Effects of Lower Extremity Revascularization on the Endothelial Functions Measured With Noninvasive Brachial Artery Flow-Mediated Dilatation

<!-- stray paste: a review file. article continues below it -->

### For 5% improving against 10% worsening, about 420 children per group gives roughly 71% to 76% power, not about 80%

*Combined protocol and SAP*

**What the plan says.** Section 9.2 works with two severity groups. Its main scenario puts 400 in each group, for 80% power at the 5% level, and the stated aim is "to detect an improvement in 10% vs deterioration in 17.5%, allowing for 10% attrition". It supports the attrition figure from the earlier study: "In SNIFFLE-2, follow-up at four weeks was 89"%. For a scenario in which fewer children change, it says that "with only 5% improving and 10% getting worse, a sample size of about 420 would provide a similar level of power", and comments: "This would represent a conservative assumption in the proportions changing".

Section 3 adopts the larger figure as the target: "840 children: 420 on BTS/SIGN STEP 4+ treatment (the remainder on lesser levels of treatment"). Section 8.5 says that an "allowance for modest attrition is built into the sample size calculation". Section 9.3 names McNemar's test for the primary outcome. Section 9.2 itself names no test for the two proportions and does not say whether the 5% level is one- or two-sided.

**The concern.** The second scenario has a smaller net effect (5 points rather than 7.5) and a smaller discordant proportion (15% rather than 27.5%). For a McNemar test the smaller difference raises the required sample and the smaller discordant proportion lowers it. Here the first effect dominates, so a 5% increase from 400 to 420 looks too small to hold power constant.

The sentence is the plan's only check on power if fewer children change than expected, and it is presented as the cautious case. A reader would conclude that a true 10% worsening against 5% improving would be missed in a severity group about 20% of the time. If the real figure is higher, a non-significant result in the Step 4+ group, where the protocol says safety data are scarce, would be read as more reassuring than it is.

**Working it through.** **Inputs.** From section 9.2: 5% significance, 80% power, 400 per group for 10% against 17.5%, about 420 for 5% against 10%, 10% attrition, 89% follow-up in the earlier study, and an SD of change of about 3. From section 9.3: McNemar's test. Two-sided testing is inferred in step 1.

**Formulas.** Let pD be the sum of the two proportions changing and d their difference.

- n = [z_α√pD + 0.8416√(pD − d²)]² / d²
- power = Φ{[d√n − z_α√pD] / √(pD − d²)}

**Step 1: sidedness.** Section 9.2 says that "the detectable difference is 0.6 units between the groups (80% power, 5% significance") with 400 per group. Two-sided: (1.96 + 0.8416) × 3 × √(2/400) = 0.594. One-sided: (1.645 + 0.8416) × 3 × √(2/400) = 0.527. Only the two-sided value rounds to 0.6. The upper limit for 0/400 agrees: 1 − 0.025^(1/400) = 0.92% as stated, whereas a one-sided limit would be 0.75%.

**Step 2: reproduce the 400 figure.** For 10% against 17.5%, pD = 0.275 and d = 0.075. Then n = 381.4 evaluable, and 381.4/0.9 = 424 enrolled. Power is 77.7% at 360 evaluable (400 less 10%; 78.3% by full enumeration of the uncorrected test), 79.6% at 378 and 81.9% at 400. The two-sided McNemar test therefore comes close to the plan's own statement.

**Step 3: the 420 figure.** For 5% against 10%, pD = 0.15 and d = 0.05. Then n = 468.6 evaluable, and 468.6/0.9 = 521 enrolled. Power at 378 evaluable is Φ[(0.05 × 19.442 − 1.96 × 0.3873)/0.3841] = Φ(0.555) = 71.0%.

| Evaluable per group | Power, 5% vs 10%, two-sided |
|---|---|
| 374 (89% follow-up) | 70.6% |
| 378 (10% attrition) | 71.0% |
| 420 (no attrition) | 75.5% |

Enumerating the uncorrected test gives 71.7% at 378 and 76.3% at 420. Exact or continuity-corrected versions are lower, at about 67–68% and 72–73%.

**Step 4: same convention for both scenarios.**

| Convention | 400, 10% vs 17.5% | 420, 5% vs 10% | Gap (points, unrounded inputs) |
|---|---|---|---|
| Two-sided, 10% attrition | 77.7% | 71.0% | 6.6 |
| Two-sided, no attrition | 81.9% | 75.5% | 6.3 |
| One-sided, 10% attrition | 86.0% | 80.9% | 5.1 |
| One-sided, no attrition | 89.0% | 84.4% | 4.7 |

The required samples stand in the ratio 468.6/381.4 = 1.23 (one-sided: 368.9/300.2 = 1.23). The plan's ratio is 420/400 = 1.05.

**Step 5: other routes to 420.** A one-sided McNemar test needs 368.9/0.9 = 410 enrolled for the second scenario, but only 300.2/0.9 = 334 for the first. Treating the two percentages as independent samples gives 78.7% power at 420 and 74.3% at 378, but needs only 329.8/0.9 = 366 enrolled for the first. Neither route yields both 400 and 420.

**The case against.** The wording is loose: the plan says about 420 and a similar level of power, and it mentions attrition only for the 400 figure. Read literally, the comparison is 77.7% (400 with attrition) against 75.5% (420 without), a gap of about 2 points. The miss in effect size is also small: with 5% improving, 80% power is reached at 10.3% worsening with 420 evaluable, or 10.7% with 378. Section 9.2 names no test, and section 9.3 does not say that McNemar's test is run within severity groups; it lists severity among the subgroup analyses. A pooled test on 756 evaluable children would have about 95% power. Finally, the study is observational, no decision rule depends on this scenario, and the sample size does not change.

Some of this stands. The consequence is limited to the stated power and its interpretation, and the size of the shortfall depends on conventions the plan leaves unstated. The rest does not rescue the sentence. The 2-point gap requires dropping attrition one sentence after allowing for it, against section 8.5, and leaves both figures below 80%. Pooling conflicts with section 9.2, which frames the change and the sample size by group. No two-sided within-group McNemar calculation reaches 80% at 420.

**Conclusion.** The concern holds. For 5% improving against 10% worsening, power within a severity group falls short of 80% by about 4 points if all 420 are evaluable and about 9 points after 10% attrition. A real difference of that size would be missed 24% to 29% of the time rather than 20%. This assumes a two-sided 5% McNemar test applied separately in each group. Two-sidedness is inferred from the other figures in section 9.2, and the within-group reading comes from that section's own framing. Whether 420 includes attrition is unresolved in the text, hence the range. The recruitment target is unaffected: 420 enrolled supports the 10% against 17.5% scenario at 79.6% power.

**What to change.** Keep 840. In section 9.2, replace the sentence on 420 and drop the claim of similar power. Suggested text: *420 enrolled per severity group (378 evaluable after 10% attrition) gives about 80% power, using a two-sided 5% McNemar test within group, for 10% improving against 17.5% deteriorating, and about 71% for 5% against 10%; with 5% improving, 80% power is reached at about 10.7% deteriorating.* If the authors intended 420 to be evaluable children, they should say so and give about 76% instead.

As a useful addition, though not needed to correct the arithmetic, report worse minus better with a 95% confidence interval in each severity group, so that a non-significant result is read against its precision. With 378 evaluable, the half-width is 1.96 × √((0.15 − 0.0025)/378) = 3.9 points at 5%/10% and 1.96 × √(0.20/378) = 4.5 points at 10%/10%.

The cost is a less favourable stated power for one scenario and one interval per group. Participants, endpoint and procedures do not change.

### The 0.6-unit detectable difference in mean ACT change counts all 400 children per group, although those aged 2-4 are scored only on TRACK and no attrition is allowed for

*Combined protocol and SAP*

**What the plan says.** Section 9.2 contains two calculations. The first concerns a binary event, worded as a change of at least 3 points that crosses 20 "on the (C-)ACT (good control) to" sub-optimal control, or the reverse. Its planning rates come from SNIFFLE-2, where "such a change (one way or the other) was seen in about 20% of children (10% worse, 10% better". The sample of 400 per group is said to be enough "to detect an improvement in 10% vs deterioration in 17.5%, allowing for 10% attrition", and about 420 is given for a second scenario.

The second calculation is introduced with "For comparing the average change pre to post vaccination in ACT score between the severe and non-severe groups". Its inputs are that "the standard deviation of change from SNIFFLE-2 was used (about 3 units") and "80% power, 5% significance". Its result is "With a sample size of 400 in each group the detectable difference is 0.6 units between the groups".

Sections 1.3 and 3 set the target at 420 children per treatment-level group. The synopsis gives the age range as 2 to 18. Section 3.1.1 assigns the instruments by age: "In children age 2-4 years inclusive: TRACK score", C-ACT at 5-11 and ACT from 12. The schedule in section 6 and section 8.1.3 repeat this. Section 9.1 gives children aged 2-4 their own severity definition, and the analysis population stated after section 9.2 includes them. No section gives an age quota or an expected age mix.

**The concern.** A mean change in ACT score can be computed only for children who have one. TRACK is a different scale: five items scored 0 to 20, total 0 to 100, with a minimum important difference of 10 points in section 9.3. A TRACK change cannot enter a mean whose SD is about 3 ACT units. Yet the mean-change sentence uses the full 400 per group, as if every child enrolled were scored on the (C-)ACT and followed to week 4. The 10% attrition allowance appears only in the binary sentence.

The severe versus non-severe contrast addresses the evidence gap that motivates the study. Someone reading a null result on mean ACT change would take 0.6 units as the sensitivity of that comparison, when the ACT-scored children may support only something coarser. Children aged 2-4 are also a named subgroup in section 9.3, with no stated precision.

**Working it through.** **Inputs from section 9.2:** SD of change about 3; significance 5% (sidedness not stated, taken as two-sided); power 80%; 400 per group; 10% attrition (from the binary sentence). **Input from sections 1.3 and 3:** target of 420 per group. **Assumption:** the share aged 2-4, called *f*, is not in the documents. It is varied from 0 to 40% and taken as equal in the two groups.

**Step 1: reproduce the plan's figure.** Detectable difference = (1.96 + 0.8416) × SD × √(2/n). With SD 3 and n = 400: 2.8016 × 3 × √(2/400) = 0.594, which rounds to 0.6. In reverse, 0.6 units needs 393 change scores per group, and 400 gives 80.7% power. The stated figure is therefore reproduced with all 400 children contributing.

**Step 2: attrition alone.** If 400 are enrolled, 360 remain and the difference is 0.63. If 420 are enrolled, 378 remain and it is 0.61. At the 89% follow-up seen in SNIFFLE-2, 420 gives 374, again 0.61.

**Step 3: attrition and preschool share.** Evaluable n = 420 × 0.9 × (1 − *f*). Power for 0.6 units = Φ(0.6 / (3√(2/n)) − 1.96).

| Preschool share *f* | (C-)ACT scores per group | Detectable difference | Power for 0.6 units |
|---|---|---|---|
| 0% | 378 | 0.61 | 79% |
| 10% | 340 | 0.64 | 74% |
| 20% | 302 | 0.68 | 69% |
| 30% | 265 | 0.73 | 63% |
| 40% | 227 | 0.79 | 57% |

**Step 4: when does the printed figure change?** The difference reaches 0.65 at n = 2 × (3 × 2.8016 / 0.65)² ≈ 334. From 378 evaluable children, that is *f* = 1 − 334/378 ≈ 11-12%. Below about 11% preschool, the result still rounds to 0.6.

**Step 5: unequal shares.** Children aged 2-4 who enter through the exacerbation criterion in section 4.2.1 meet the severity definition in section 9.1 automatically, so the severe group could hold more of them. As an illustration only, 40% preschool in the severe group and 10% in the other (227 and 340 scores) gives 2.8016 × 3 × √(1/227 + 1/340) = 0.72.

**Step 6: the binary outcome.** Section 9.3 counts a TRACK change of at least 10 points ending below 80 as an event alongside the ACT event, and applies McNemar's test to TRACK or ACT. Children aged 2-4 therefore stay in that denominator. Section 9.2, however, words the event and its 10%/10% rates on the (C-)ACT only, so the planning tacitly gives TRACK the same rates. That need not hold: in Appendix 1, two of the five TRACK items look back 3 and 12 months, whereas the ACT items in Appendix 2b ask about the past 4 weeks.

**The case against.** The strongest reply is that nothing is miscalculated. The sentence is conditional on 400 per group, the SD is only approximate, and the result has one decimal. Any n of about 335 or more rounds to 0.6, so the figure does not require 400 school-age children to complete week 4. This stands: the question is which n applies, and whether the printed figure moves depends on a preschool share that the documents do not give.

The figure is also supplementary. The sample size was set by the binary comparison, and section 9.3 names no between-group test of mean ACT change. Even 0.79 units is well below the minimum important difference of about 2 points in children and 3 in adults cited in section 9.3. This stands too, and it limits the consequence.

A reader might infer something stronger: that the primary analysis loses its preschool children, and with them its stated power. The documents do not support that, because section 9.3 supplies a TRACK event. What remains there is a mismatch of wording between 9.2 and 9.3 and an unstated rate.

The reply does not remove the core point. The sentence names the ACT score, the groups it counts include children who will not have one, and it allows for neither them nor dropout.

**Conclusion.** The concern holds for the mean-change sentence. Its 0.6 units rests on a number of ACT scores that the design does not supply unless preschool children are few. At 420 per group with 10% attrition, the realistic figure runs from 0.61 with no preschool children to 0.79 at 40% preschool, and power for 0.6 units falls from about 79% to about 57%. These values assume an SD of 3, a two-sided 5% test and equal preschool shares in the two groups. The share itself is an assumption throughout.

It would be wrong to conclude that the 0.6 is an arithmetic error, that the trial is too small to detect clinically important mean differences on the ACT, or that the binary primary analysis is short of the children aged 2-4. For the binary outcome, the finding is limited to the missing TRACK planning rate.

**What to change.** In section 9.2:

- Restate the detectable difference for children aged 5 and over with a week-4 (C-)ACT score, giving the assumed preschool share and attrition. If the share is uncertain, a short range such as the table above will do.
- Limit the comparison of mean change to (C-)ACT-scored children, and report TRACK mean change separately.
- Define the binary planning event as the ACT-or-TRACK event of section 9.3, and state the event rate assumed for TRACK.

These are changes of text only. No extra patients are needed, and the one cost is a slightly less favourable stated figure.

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Background: Endothelial function is best measured with the noninvasive brachial artery flow-mediated dilatation (FMD) method. Peripheral arterial diseases and systemic cardiovascular diseases have FMD-lowering effect. The effects of lower extremity ischemia are associated with muscle inflammation and claudication, which may further lead to arterial stress. Our aim in this study was to investigate the effects of peripheral arterial revascularization on the endothelial functions through noninvasive brachial artery FMD. Methods: Between January 2007 and February 2008, 54 patients diagnosed with lower extremity arterial disease undergoing revascularization were included in the study. Endothelial function is measured preoperatively and at the fourth week postoperatively using the brachial artery FMD method. Blood samples were collected at the same intervals for the measurement of interleukin-6, leukocyte count, tumor necrosis factor-alpha, and nitric oxide values. Results: Femoropopliteal bypass grafting was performed in all patients with a synthetic graft. The mean ankle-brachial index in the preoperative period was 0.29 +/- 0.083, and after the operation, dorsalis pedis and/or posterior tibial artery became palpable in all patients. The nitric oxide, interleukin-6, high-sensitivity C-reactive protein, and tumor necrosis factor-alpha levels decreased significantly after 4 weeks postoperatively as compared with the preoperative levels (p < 0.05). Postoperative Doppler ultrasonography FMD of brachial artery increased from preoperative value of 9.2 +/- 2.1 to 16.2 +/- 4.5 (p < 0.01) at postoperative week 4. Conclusions: Systemic inflammation and muscle ischemia lead to reduced endothelial functions. After successful lower extremity revascularization, endothelial functions improve dramatically, which may be easily detected with the noninvasive brachial artery FMD method.